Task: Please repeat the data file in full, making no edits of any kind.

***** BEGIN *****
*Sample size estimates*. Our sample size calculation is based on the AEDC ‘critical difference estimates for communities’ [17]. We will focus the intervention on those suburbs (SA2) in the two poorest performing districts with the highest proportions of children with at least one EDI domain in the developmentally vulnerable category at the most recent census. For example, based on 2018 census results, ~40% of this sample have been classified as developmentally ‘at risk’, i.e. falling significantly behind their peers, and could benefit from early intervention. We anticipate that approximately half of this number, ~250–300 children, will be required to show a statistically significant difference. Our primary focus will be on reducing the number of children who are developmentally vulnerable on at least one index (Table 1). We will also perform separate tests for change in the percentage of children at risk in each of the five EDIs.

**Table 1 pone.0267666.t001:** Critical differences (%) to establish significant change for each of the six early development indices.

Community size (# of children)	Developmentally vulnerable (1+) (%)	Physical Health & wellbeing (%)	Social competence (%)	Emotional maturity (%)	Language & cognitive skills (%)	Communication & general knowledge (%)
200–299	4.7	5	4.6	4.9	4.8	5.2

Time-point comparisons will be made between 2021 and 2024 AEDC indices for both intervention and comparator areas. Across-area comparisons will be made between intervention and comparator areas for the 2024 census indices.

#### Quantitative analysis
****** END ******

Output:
*Sample size estimates*. Our sample size calculation is based on the AEDC ‘critical difference estimates for communities’ [17]. We will focus the intervention on those suburbs (SA2) in the two poorest performing districts with the highest proportions of children with at least one EDI domain in the developmentally vulnerable category at the most recent census. For example, based on 2018 census results, ~40% of this sample have been classified as developmentally ‘at risk’, i.e. falling significantly behind their peers, and could benefit from early intervention. We anticipate that approximately half of this number, ~250–300 children, will be required to show a statistically significant difference. Our primary focus will be on reducing the number of children who are developmentally vulnerable on at least one index (Table 1). We will also perform separate tests for change in the percentage of children at risk in each of the five EDIs.

**Table 1 pone.0267666.t001:** Critical differences (%) to establish significant change for each of the six early development indices.

Community size (# of children)	Developmentally vulnerable (1+) (%)	Physical Health & wellbeing (%)	Social competence (%)	Emotional maturity (%)	Language & cognitive skills (%)	Communication & general knowledge (%)
200–299	4.7	5	4.6	4.9	4.8	5.2

Time-point comparisons will be made between 2021 and 2024 AEDC indices for both intervention and comparator areas. Across-area comparisons will be made between intervention and comparator areas for the 2024 census indices.

#### Quantitative analysis